From our earliest history, humans have marveled at the planet we call home, and wondered in awe about what lies beyond the moon and stars.
At MIT’s Department of Earth, Atmospheric and Planetary Sciences (EAPS), we are driven by curiosity. How did life originate? Is it unique to Earth? When did the oceans and atmosphere form? What can 4.3 billion year-old rocks tell us about our past and future climate and its influence on life? We delve into questions about the fundamental forces shaping the natural world, spanning the full scale of space and time—from microscale structures of minerals and aerosols to the composition of massive planetary bodies light years away; from earthquakes which strike in a split second to the co-evolution of life and environmental systems over billions of years. Our work stands at the crossroads between basic theory—be it physics, biology, or chemistry—and practical applications to sustain life on Earth, allowing us to both benefit from and protect our planet.
The breadth of our research is unparalleled. In our pursuit of answers, EAPS students and faculty cross boundaries between disciplines, fostering interdepartmental collaborations unmatched by any other program. Geologists team with atmospheric scientists to understand how a model of changing precipitation trends can help predict landslides. DNA sequencing of extant organisms combined with isotopic dating of ancient rocks reveals the origins of animal life in sea sponges and the influence of tiny microbes on mass extinction. Ours is a truly interdisciplinary effort to understand nature in all of its forms.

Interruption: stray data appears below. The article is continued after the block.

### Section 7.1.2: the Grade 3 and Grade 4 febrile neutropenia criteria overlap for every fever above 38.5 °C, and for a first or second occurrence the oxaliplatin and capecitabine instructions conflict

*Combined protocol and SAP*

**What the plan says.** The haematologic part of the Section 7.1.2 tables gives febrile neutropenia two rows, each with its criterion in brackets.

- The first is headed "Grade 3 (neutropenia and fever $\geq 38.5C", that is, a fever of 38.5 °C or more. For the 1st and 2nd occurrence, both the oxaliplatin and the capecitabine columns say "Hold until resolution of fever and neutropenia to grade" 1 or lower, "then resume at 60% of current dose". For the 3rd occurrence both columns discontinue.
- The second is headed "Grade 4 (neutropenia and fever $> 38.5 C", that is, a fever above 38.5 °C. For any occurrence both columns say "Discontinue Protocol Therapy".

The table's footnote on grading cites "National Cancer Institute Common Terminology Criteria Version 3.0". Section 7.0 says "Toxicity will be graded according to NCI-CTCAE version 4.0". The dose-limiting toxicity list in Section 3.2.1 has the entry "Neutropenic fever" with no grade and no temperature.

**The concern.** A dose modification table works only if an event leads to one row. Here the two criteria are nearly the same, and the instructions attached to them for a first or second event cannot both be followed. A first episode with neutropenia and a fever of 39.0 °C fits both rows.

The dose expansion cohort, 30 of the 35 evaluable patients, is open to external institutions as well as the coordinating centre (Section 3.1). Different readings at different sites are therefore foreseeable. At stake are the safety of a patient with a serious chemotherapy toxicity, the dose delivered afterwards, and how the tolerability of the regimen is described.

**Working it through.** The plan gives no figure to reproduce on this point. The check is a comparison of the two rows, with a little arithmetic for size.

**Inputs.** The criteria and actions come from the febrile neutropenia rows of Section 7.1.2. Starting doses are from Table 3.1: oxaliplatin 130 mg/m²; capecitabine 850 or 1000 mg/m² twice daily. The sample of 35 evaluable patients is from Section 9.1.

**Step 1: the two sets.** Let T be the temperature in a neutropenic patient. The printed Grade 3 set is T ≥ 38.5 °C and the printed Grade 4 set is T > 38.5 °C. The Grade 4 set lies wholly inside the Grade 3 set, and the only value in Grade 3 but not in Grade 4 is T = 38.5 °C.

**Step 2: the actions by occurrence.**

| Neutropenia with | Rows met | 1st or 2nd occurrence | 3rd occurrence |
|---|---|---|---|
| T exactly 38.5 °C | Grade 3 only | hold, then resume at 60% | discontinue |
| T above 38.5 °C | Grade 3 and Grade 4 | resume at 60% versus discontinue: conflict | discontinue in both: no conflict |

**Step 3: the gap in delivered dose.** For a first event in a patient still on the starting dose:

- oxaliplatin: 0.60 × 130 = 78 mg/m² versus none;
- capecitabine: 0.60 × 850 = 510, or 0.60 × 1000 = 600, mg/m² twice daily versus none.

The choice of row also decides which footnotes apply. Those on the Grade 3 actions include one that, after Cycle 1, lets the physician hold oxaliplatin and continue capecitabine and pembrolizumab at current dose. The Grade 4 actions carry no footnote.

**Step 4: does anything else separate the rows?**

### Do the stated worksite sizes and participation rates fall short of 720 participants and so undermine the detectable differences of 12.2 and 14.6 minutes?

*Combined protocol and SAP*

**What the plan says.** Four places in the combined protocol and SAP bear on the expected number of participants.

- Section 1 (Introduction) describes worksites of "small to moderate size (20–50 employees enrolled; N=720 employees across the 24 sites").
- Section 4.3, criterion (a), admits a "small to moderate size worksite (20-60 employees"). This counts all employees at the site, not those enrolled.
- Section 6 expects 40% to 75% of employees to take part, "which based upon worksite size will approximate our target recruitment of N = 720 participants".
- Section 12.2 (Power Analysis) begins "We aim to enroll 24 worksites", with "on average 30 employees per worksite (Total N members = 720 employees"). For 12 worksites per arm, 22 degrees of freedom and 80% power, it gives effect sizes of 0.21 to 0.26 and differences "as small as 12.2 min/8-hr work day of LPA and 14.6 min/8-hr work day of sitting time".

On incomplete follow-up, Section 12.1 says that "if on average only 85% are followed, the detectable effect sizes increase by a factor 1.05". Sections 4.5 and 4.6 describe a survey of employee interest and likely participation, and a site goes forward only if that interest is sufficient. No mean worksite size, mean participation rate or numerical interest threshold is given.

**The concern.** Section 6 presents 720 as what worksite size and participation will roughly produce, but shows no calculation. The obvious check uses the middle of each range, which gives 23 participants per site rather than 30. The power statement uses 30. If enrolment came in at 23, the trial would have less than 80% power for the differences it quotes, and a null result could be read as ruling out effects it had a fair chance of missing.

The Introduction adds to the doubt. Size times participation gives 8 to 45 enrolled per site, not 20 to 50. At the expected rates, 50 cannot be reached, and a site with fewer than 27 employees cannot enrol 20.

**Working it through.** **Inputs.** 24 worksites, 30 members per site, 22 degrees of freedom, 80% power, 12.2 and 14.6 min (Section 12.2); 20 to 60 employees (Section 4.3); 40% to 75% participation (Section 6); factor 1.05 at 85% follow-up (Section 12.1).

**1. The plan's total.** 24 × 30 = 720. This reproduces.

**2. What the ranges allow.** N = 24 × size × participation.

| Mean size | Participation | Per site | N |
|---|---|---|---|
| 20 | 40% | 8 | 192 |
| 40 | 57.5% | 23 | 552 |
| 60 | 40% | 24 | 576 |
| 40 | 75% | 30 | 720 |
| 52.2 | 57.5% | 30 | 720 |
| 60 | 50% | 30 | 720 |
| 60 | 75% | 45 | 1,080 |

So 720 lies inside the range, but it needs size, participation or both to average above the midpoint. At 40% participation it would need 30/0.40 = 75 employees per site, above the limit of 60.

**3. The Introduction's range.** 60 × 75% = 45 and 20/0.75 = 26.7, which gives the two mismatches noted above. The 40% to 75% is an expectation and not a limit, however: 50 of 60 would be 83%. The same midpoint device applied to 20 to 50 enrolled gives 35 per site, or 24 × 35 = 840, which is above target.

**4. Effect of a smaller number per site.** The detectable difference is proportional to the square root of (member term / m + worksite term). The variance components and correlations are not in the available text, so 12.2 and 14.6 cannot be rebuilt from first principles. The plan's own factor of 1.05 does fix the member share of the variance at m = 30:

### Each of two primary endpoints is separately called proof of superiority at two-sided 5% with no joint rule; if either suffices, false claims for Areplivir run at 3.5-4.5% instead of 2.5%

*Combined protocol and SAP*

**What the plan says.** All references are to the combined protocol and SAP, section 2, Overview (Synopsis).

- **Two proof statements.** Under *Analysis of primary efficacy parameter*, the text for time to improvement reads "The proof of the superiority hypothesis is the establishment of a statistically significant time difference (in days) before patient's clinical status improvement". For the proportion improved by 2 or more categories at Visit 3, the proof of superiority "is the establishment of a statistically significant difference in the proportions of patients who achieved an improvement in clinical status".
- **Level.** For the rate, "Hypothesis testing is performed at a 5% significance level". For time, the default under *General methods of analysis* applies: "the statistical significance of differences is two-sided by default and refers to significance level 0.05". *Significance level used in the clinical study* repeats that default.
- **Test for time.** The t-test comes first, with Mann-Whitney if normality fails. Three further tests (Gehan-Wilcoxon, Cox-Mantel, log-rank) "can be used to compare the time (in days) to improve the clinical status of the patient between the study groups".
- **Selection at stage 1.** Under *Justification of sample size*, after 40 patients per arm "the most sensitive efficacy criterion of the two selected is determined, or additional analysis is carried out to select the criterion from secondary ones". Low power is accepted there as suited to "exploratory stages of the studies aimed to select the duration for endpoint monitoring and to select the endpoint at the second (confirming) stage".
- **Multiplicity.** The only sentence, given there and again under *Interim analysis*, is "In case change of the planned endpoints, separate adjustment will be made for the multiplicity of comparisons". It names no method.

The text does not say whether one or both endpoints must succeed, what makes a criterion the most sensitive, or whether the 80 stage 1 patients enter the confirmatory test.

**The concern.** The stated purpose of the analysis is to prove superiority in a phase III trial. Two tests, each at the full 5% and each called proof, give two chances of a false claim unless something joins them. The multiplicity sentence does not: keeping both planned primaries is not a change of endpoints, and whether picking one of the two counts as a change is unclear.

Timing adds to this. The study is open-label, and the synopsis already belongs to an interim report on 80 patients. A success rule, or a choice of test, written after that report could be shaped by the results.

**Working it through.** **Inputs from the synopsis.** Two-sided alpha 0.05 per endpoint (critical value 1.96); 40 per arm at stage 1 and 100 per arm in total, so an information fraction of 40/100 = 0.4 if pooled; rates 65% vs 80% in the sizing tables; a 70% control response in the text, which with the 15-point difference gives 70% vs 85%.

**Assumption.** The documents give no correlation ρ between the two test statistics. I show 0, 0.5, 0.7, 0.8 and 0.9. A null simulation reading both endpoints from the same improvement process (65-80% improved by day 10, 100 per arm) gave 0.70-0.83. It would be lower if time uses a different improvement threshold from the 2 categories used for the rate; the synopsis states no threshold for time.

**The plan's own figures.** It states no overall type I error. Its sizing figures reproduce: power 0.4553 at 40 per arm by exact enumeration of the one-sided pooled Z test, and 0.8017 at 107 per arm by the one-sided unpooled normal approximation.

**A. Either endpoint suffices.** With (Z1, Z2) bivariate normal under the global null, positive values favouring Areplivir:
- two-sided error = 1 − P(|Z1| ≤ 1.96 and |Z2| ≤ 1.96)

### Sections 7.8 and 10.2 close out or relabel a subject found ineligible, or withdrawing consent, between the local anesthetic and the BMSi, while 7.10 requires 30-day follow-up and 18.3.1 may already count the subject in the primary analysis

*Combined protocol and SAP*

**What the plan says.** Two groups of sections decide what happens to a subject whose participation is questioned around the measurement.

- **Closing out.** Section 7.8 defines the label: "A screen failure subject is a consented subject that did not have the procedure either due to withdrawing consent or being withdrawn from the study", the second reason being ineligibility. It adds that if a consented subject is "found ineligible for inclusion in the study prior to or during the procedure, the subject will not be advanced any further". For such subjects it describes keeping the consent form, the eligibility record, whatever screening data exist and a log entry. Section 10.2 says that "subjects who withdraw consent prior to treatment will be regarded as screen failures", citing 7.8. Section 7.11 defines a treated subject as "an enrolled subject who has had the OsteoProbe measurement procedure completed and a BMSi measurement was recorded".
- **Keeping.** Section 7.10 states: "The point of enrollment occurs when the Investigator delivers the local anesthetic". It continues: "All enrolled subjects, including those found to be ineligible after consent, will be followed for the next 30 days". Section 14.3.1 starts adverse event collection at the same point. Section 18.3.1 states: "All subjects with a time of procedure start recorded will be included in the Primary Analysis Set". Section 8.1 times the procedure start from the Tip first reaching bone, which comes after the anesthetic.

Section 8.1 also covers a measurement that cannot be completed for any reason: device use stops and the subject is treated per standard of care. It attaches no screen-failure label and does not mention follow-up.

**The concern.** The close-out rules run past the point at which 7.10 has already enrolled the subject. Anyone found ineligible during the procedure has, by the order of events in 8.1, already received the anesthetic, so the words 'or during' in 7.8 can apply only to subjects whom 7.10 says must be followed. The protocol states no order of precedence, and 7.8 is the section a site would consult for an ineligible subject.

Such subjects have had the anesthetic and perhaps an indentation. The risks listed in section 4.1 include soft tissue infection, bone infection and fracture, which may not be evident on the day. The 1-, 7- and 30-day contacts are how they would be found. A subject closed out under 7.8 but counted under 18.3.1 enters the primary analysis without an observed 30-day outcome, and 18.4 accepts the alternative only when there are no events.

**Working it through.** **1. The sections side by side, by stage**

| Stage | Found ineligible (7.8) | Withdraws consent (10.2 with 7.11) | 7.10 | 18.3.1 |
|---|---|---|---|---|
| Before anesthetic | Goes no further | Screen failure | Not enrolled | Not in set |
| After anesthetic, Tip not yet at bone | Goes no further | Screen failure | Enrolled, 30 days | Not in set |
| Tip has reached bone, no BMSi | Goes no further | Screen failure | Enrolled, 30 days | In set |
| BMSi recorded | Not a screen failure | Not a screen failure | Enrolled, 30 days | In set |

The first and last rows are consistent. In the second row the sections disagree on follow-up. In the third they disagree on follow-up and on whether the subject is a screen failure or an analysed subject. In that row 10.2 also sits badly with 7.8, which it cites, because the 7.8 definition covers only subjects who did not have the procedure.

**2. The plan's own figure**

We are explorers. We travel the globe, scouring the geologic record for evidence of ancient organic life. We partner with NASA to search distant space for signs of exoplanetary atmospheres. We examine how the forces tens, hundreds, or even thousands of kilometers below our feet influence the surface we live on. We survey the oceans, clouds, and ice caps to understand Earth’s dynamic climate, and even its implications for our environment and human health. Our pioneering research provides the facts that help inform the understanding of the broader community—from policymakers and the public, to our colleagues in science and industry around the world.
Four complementary themes drive our research:
EARTH. Examining the origin, evolution, and future of our planet, we investigate how landscapes form and how environmental systems like the oceans change over time. This fundamental research also allows us to address practical issues—like exploring for natural resources and safely extracting them from the ground, and expanding our ability to forecast, mitigate, and adapt to natural hazards.
PLANETS. Seeking to understand the Earth within the context of our solar system—and the universe beyond—we explore planetary accretion, magnetic fields, formation of climates and atmospheres, asteroid impacts, and the potential for life on planets orbiting distant stars.
CLIMATE. By delving into the history, mechanics, stability, and future trajectory of Earth’s climate, we study the boundaries and resilience of the entire climate system, revealing the complex interplay between atmosphere, oceans, land, ice, and life.
LIFE. Probing ancient rocks for biological signatures, we reconstruct prehistoric environments to understand how life evolved within them. Our discoveries explain how the biosphere affects climate, the causes of mass extinctions, and how ancient organisms shaped landscapes, while also developing techniques to detect life on other planets.
How did the earliest life forms on Earth influcence the environment? What is the climate like on Pluto? How many earthlike planets are out there? Is it possible to predict earthqukes? Or Landslides? What role do the oceans play in regulating Earth's temperature? Can we capture and store carbon emissions safely underground?